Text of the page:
BOSTON—Massachusetts House Speaker Robert DeLeo said Tuesday he would propose legislation to make sweeping reforms in the hiring and promotion practices of the embattled state probation department.
DeLeo told a breakfast meeting of the Greater Boston Chamber of Commerce that his bill would require all applicants for probation to pass a test -- one modeled after an exam used to screen applicants for the state police -- before they can move forward to the interview process.
In a move aimed at limiting political influence in hiring for probation and in all of state government, DeLeo said his bill would also require that all outside job recommendations be made in writing and that they only be made available to managers when a candidate reaches the final stage of the hiring process.
"A job recommendation is a serious matter," said DeLeo. "We all know that a job recommendation from a public official carries weight and I will be the first to say that all recommendations for successful candidates should be transparent."
The proposal would make public any letters of recommendation for candidates who are eventually hired.
Reports of abuses and widespread political patronage in Probation Department hiring has prompted a series of state reviews.
An investigative report by independent counsel Paul Ware last year found there was "an understanding" between certain legislators and former Probation Commissioner John O'Brien that generous appropriations for the department were linked to O'Brien's willingness to give jobs to applicants recommended by the lawmakers.
O'Brien was suspended and later resigned.
The Ware report said seven of 12 job candidates sponsored by DeLeo, including his godson, were hired. DeLeo has acknowledged writing a letter of recommendation for his godson but said he put no "undue pressure" on the department.
The speaker said Tuesday that his proposed test for probation applicants is aimed at ensuring that all candidates meet at least minimum standards.
DeLeo said: "Unless applicants exceed a required score, they cannot advance in the interview process. Period."
The testing proposal represents a shift for the speaker, who had originally sought to require that all probation job-seekers take the state's civil service exam.
The bill would keep the probation department under the judiciary, DeLeo said. Gov. Deval Patrick has called for merging probation with the state parole department and placing both under the Executive Branch.
The measure being drafted would also reorganize the administration of the judiciary by hiring a civilian administrator to oversee the business and financial elements of the court system. The move would separate the judicial and business functions of the courts, DeLeo said, allowing chief justices to focus on such things as caseload, training and discipline.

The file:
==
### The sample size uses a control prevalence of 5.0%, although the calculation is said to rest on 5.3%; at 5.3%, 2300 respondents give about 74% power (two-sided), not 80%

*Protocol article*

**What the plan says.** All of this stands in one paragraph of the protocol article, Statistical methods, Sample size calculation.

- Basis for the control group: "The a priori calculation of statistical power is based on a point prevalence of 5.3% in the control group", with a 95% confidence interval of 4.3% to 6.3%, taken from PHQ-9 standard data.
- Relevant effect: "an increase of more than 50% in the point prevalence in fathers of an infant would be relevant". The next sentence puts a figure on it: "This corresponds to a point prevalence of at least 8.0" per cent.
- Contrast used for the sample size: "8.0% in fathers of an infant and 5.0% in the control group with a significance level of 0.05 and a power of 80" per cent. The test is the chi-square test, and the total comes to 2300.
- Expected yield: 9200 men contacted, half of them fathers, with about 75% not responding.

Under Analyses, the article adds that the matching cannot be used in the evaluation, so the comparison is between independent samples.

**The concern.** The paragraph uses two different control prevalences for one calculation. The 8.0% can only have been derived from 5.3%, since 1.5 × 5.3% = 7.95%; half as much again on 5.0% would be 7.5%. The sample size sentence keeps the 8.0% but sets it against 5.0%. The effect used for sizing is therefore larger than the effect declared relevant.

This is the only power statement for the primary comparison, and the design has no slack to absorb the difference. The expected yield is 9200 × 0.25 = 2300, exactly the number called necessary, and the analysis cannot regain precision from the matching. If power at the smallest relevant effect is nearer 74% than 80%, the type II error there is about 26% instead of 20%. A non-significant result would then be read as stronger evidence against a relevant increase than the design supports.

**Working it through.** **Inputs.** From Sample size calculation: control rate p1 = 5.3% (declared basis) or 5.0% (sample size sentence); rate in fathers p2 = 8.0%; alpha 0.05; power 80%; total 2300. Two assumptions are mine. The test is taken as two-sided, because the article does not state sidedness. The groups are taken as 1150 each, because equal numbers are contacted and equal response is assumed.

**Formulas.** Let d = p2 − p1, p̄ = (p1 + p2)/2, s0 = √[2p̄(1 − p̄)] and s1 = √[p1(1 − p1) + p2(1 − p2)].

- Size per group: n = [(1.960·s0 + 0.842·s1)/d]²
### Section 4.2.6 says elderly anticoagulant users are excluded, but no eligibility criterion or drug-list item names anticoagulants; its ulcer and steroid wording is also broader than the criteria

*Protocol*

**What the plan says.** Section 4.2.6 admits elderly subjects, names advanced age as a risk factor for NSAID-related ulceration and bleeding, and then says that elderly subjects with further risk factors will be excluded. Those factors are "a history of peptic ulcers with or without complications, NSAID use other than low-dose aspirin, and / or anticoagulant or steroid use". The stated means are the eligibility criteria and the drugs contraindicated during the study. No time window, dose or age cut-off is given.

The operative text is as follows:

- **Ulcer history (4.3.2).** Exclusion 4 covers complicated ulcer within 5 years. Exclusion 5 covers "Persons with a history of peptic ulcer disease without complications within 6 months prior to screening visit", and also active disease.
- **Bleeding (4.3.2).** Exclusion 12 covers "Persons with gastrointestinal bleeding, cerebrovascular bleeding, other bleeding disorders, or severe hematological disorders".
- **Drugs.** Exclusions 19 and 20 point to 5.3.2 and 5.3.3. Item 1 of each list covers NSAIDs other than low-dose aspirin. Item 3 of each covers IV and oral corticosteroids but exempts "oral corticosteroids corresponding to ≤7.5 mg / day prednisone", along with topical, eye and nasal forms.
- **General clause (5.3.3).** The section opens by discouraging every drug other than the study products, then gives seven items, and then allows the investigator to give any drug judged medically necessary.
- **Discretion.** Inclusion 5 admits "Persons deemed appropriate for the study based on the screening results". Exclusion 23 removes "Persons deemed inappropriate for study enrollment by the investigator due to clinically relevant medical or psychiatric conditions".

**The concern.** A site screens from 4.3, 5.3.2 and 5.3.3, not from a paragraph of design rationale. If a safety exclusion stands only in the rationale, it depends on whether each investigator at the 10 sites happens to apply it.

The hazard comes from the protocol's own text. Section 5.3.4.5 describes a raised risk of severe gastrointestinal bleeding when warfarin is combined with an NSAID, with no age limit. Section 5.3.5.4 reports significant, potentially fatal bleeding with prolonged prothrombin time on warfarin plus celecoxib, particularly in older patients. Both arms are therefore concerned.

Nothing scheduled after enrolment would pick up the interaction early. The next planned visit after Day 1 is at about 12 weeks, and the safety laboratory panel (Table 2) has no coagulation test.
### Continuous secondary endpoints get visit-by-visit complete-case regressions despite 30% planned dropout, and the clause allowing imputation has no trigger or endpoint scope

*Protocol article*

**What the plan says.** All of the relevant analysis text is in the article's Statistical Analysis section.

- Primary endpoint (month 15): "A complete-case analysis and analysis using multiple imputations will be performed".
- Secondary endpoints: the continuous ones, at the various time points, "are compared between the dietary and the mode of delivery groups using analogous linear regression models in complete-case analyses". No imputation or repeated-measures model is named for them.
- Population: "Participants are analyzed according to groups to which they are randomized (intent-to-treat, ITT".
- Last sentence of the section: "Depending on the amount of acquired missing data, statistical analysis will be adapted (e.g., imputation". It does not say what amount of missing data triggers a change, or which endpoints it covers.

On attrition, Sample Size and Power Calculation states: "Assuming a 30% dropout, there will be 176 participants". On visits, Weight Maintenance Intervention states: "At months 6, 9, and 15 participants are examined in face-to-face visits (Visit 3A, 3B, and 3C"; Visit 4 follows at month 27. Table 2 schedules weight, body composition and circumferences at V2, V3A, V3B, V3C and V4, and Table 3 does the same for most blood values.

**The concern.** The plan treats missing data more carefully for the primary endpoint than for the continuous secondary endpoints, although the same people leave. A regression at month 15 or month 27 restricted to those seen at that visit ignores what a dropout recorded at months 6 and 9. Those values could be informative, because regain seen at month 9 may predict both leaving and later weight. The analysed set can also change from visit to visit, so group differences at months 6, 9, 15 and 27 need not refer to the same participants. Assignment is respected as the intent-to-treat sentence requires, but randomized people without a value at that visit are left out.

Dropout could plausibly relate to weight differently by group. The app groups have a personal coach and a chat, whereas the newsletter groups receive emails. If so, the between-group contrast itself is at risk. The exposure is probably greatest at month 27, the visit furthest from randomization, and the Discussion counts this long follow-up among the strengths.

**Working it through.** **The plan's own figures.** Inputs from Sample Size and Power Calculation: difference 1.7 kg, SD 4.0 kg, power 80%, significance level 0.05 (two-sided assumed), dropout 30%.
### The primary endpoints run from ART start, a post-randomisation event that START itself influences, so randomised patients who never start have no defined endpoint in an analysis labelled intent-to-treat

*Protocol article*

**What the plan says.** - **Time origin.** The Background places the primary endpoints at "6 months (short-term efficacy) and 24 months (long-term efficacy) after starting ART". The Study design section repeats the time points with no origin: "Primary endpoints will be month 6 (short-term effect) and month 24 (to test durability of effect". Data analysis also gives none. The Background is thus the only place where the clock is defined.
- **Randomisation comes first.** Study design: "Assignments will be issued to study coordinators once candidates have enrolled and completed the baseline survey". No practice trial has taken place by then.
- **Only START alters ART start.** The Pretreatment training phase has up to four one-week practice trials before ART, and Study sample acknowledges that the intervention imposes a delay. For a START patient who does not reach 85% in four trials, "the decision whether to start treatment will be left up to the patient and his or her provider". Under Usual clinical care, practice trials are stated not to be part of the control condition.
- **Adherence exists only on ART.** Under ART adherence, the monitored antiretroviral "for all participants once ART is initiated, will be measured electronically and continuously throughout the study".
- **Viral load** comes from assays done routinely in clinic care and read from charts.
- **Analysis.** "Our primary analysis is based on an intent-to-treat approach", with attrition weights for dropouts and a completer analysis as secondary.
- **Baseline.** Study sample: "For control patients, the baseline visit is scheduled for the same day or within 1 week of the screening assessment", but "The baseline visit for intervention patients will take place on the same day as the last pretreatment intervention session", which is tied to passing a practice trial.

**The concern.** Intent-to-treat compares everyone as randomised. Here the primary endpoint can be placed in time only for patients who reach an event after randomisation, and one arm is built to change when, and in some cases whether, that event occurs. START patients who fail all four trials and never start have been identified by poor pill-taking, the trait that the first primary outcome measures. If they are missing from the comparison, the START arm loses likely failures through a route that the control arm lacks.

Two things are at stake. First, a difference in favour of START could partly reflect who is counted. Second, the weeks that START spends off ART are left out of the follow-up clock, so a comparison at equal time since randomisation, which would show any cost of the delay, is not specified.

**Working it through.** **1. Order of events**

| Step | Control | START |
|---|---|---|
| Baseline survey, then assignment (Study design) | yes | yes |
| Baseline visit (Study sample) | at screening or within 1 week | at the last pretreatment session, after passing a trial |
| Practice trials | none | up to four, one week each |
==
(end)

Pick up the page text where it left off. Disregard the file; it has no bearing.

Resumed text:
The idea was welcomed by the Massachusetts Bar Association.
"The model developed by DeLeo will professionalize court management and operations. Management issues have haunted the courts for too long resulting in a poorly run, inefficient system," the MBA said in a statement.
In other remarks to the chamber on Tuesday, the speaker pledged that a plan to revamp the health insurance system for municipal employees would be approved by the House in time for the next fiscal year, which begins July 1.
The legislation would require all cities and towns in Massachusetts to join the state's Group Insurance Commission if they are unable to formulate on their own a system that is equivalent to the GIC, which covers state employees.
The municipal health reform measure would collectively save municipalities at least $100 million annually, the speaker said.
"Through the GIC, municipal employees can have quality health care at an affordable price. I can talk about it from my first-hand experience," said DeLeo, who noted that he recently broke his foot in a fall at home.
DeLeo said he was encouraged to see a group of municipal unions recently come forward with their own health insurance reform plan, though he added that the proposal did not go far enough.
The unions called for establishing health care cost benchmarks that both municipalities and unions would have to meet at the end of the bargaining process. If an agreement can't be reached, the two sides would enter an expedited dispute-resolution process.
DeLeo told the gathering of Boston area business executives that he would support no new state taxes or fees in the House budget.
He also said he was "hopeful" that he could reach a consensus with Patrick and Senate President Therese Murray on a casino gambling bill in the current legislative session. He said expanded gaming would be the fastest way to recoup some of the local aid revenue that is being cut from cities and towns because of state budget constraints.